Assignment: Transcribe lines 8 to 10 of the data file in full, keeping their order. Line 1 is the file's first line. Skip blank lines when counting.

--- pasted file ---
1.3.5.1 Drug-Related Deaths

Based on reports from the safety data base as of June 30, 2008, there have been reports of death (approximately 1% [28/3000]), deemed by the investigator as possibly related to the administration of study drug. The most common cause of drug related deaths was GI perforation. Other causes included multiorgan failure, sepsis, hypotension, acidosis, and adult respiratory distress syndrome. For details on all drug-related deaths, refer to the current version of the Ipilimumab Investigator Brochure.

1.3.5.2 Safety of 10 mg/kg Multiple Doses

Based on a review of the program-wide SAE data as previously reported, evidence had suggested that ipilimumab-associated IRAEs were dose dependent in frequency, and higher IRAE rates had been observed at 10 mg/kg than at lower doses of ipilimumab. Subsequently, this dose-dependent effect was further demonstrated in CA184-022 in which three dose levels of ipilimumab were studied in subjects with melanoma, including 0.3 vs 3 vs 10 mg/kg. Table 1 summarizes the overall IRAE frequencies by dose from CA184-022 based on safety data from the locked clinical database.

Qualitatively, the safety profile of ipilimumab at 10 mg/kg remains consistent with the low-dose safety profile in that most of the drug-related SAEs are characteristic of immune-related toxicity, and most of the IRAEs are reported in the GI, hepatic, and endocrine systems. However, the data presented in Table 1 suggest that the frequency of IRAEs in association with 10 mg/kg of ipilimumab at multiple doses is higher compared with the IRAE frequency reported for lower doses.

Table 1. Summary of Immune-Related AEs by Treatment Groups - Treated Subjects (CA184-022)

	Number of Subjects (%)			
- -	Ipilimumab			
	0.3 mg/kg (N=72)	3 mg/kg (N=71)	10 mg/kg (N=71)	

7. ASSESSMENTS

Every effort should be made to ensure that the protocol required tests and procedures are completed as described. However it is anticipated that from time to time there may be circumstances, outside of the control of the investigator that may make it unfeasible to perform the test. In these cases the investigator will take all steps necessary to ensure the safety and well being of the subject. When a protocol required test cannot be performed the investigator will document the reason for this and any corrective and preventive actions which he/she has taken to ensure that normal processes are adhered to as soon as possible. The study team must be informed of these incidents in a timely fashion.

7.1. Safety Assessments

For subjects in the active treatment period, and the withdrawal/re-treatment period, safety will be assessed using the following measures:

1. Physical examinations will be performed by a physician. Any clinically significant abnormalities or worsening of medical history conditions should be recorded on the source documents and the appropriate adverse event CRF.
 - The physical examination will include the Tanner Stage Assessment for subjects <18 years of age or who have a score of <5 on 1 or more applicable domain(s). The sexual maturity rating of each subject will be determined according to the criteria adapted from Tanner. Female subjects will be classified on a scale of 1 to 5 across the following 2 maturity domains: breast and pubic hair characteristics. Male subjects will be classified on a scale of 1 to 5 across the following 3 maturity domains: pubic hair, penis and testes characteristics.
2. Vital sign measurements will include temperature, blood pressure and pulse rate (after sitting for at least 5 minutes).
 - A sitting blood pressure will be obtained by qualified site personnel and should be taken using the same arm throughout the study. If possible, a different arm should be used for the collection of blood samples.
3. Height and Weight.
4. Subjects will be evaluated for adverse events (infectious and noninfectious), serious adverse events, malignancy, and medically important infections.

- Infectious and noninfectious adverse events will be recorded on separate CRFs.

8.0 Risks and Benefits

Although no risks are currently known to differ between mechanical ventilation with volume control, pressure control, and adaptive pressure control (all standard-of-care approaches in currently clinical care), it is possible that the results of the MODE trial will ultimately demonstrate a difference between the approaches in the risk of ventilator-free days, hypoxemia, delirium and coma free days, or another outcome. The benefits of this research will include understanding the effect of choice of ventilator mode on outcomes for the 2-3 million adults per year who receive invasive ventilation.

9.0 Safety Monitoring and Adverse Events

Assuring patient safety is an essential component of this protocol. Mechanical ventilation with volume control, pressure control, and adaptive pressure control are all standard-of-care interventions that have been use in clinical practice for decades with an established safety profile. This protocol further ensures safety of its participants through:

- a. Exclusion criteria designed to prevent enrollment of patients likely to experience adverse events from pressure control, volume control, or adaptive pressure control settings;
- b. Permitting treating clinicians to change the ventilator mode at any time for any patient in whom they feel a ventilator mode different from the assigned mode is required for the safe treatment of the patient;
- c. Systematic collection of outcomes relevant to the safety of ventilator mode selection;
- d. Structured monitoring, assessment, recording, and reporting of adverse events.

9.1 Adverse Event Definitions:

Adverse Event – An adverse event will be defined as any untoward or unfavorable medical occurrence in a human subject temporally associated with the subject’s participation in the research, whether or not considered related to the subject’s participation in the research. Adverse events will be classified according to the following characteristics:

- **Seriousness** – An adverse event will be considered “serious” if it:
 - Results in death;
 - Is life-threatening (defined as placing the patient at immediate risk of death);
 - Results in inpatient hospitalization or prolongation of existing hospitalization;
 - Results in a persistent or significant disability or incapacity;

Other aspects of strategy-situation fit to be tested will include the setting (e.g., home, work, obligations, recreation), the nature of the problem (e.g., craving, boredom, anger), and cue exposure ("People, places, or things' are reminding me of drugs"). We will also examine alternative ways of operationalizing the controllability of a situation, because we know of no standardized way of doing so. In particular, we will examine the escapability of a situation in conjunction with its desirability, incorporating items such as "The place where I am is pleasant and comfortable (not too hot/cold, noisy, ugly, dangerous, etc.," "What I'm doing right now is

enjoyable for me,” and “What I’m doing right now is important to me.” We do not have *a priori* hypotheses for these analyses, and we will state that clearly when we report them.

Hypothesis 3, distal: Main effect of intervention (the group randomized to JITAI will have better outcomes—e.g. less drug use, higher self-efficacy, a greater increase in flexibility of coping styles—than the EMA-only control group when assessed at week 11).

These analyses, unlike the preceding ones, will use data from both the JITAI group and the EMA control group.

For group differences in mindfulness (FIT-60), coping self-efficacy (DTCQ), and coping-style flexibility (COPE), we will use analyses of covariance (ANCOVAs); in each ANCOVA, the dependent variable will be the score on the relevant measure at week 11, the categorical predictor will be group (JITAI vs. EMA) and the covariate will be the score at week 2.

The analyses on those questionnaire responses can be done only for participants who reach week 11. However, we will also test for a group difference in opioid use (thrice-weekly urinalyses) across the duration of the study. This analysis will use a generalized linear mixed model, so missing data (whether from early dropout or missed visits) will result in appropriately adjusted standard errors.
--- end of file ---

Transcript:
- -	Ipilimumab			
	0.3 mg/kg (N=72)	3 mg/kg (N=71)	10 mg/kg (N=71)	

7. ASSESSMENTS